Different methods of inpatient weight loss include stays at residential programs for people who struggle with obesity and eating disorders as well as hospital stays after weight loss surgery. Some residential centers also offer inpatient care for individuals who have recently undergone bariatric surgery and who will need additional guidance and support while adjusting to the surgery and its effects. While inpatient weight loss services may not be realistic for many people because of the time and financial commitment required, individuals who are seriously obese or who have longstanding eating disorders may benefit greatly from these programs.
For some people, losing weight is a significant struggle. These individuals may have difficulty sticking to a healthy diet and exercising routine, and while they may lose weight in the short term, over time they will regain the weight they have lost. Some of these people may benefit from a highly structured inpatient weight loss program that combines a regulated diet and exercise program with educational programs and counseling.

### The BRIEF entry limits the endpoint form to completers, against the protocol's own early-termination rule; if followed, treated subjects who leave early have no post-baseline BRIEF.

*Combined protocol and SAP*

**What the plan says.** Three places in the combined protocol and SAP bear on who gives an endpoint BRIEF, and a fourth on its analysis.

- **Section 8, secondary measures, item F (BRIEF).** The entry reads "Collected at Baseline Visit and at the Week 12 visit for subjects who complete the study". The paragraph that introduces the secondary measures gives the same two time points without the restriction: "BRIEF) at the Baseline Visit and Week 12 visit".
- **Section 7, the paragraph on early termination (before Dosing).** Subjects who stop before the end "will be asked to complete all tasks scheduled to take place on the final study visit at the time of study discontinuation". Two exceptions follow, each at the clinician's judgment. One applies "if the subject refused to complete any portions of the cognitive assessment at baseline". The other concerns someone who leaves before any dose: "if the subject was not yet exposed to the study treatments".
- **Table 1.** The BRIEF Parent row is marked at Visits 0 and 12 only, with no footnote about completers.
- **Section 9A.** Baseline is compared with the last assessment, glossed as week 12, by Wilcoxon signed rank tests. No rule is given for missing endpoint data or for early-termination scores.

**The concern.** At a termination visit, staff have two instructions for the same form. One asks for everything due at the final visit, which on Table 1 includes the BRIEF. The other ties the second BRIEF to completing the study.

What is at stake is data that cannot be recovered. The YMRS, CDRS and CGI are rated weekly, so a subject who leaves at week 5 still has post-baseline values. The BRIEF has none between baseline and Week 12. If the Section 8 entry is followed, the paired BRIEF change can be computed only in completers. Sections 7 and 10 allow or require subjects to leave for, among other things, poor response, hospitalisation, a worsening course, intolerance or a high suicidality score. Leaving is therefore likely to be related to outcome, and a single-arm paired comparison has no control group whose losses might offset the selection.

Inpatient weight loss programs programs may vary in length as well as content, and some may address individuals who have dual diagnoses of an eating disorder and other mental health and substance abuse problems. The types of organizations that offer inpatient weight loss services vary and may include hospitals, mental health centers, and freestanding weight loss rehabilitation facilities. Patients will typically have the opportunity to work with a group of peers during their stay and will often be provided with outpatient follow-up care at the conclusion of the program.
Another type of inpatient weight loss is achieved through surgery. Some types of bariatric surgery, such as gastric banding, can be performed on an outpatient basis, but more involved surgeries, such as gastric bypass, may require a hospital stay. The length of the stay may vary, but is often anywhere from three to five days in length. Prior to the surgery, many patients are required to complete an outpatient preparation, which may include efforts at nonsurgical weight loss.
Some inpatient weight loss programs combine counseling, education, and healthy lifestyle coaching with follow-up care for those who have chosen to undergo weight loss surgery. This is because some people have found that weight loss surgery may be the safest and most effective way to lose weight and achieve long-term results while also wishing to learn appropriate self-care skills. In addition, significant weight loss can present a number of physical and psychological side effects, and bariatric surgery patients may need additional assistance in making these adjustments.